• Focus on Melanoma: Recognizing the Signs and Exploring Treatment Options

    Melanoma represents a small percentage of skin cancer cases, but it is responsible for the vast majority of deaths caused by the disease. It can spread quickly through the body, which is what makes is such a serious condition. However, when your dermatologist diagnoses melanoma in its early stages, it is easy to treat, so knowing how to recognize the signs could save your life. Here is what you need to know about the symptoms of melanoma and what treatment options are available.  

    Melanoma Symptoms 

    The most common symptom of melanoma is a mole that has either just appeared or has changed in appearance. Dermatologists recommend that patients remember ABCDE when they are evaluating their moles: 

    • A means asymmetrical shape and refers to moles do not have a uniform shame.  
    • B stands for border. Moles that are a sign of melanoma often have irregular borders. 
    • C means change or color. If an existing mole changes colors, or if the color is not uniform across the mole, then it could indicate cancer.  
    • D means diameter. Any mole larger than one-fourth of an inch could indicate melanoma.  
    • E stands for evolving. Moles that change shape, size, or color or that develop new characteristics, such as bleeding or itchiness, could be cancerous.  

    Sometimes, melanoma symptoms are hidden under nails, between the toes, on the scalp, in the genitals, and even in the eyes. The best way to detect these hidden melanomas is to see your dermatologist regularly for a skin check.  

    Melanoma Treatment Options 

    The treatment for melanoma depends on many factors, including the stage of the disease when it is diagnosed. In early stages, your dermatologist may recommend that the entire melanoma be removed.  

    If the melanoma has spread to other parts of your body, there are other treatments that can help. These include surgery to remove your lymph nodes, chemotherapy, radiation, and biological therapy.  

    Swinyer-Woseth Dermatology provides skin cancer diagnosis and treatment in our office to help patients get the early diagnoses they need. To make an appointment with a dermatologist in Salt Lake City, please call (801) 266-8841.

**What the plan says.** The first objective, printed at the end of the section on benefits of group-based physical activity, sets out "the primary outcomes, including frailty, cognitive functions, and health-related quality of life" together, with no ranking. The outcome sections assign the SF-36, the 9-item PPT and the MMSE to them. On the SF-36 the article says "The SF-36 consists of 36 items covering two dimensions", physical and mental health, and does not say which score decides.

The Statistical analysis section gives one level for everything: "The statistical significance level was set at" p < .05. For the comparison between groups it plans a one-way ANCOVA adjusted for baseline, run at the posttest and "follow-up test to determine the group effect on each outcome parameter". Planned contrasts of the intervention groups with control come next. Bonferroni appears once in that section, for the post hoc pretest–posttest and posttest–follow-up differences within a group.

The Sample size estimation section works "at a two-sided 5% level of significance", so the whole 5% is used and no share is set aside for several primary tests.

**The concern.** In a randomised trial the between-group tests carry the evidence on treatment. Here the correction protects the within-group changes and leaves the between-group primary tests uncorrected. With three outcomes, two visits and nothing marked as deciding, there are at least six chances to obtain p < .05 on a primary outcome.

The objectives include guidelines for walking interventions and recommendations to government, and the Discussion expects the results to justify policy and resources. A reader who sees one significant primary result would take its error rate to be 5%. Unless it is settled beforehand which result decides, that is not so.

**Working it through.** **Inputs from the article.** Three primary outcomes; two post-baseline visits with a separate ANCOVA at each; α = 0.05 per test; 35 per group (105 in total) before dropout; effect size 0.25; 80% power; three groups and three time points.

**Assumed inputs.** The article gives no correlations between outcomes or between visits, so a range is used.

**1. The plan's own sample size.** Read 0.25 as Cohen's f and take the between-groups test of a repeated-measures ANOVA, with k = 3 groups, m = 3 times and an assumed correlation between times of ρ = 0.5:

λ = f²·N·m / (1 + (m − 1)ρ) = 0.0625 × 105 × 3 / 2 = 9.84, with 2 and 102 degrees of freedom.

• Reducing the Risk of Malignant Melanoma


    Malignant melanoma is a deadly skin cancer. Dermatologists have good success treating it if it’s diagnosed early, but when it goes undetected, melanoma can become very serious. Fortunately, there are some precautions you can take to dramatically reduce your risk of developing malignant melanoma and other skin cancers. In addition to taking the following precautions, you should schedule a skin cancer screening every year, and do a skin self-exam monthly. 

    Avoid unnecessary sun exposure. 

    It’s a common myth that unprotected exposure to sunshine is healthy, given the need for vitamin D. But actually, humans only need a little bit of sun exposure to absorb vitamin D. This vitamin is also present in some enriched food products. So protect your skin by staying out of the sun as much as possible. Schedule outdoor activities for the morning or evening hours, when the sun is weakest. When you do go outdoors, wear clothing that covers much of the skin, and put on a wide-brimmed hat and sunglasses labeled for UV protection. If you shop around, you can even find clothing designed to reduce UV exposure. 

    Avoid tanning beds.

    Artificial sources of UV rays are just as harmful as UV rays from the sun. Avoid tanning beds at all costs. If you want to get your skin glowing, you can use a tanning lotion that doesn’t require any UV exposure to work. 

    Use sunscreen every day. 

    Everyone should apply sunscreen every day, no matter what time of year it is or what the weather is like outdoors. Clouds aren’t effective filters for UV rays, and cold temperatures have no effect on them at all. Apply broad-spectrum sunscreen with an SPF of at least 30. Apply a generous amount to all areas of exposed skin, making sure to get commonly missed areas like your ears, back of the neck, face, and back of the hands. Reapply sunscreen every two hours, or more often if you sweat heavily or go swimming. 

    Swinyer-Woseth Dermatology invites new and current patients to schedule a skin cancer screening at our state-of-the-art dermatology clinic in Salt Lake City. We emphasize the critical importance of preventive health because the well-being and quality of life of our patients are important to us. You can reach us at (801) 266-8841. 

  • What Melanoma Looks Like

    When you see your dermatologist for a skin cancer screening, there are several things that he looks for. If you’re curious about what melanoma looks like, then watch this video for tips on identifying this form of skin cancer.

    First, your dermatologist will check your moles for signs of asymmetry or an irregular pattern along the edge. Also, moles normally have sharp, clear borders, while the pigment tends to bleed into the normal skin tissue in the case of melanoma. Finally, a mole with multiple colors, that is changing in appearance, or that is new and larger than 6mm should be evaluated by a dermatologist.

    If you are overdue for a skin cancer screening or have questions about skin care, then come and see us at Swinyer-Woseth Dermatology. Please call (801) 266-8841 to schedule your appointment with one of our dermatologists in Salt Lake City .